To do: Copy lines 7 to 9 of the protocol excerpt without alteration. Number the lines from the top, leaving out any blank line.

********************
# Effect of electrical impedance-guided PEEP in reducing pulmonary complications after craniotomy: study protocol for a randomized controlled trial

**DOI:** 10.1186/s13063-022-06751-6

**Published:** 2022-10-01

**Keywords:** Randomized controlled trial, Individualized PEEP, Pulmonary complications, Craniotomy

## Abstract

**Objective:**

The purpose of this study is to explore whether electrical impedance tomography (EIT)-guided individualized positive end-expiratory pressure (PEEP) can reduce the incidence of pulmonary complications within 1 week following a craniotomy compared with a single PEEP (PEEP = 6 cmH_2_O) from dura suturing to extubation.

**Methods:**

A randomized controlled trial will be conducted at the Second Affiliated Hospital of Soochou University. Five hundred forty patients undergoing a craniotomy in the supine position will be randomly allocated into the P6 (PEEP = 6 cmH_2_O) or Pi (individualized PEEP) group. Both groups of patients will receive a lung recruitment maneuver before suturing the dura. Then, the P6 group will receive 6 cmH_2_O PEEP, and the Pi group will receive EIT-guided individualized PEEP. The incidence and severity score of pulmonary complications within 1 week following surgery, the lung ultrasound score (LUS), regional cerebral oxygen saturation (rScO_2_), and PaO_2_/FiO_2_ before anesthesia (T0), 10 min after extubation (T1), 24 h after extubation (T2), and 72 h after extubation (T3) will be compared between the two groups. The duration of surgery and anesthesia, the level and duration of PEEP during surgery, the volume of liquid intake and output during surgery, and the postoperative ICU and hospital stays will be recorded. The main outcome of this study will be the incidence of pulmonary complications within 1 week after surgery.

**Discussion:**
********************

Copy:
The purpose of this study is to explore whether electrical impedance tomography (EIT)-guided individualized positive end-expiratory pressure (PEEP) can reduce the incidence of pulmonary complications within 1 week following a craniotomy compared with a single PEEP (PEEP = 6 cmH_2_O) from dura suturing to extubation.

**Methods:**

A randomized controlled trial will be conducted at the Second Affiliated Hospital of Soochou University. Five hundred forty patients undergoing a craniotomy in the supine position will be randomly allocated into the P6 (PEEP = 6 cmH_2_O) or Pi (individualized PEEP) group. Both groups of patients will receive a lung recruitment maneuver before suturing the dura. Then, the P6 group will receive 6 cmH_2_O PEEP, and the Pi group will receive EIT-guided individualized PEEP. The incidence and severity score of pulmonary complications within 1 week following surgery, the lung ultrasound score (LUS), regional cerebral oxygen saturation (rScO_2_), and PaO_2_/FiO_2_ before anesthesia (T0), 10 min after extubation (T1), 24 h after extubation (T2), and 72 h after extubation (T3) will be compared between the two groups. The duration of surgery and anesthesia, the level and duration of PEEP during surgery, the volume of liquid intake and output during surgery, and the postoperative ICU and hospital stays will be recorded. The main outcome of this study will be the incidence of pulmonary complications within 1 week after surgery.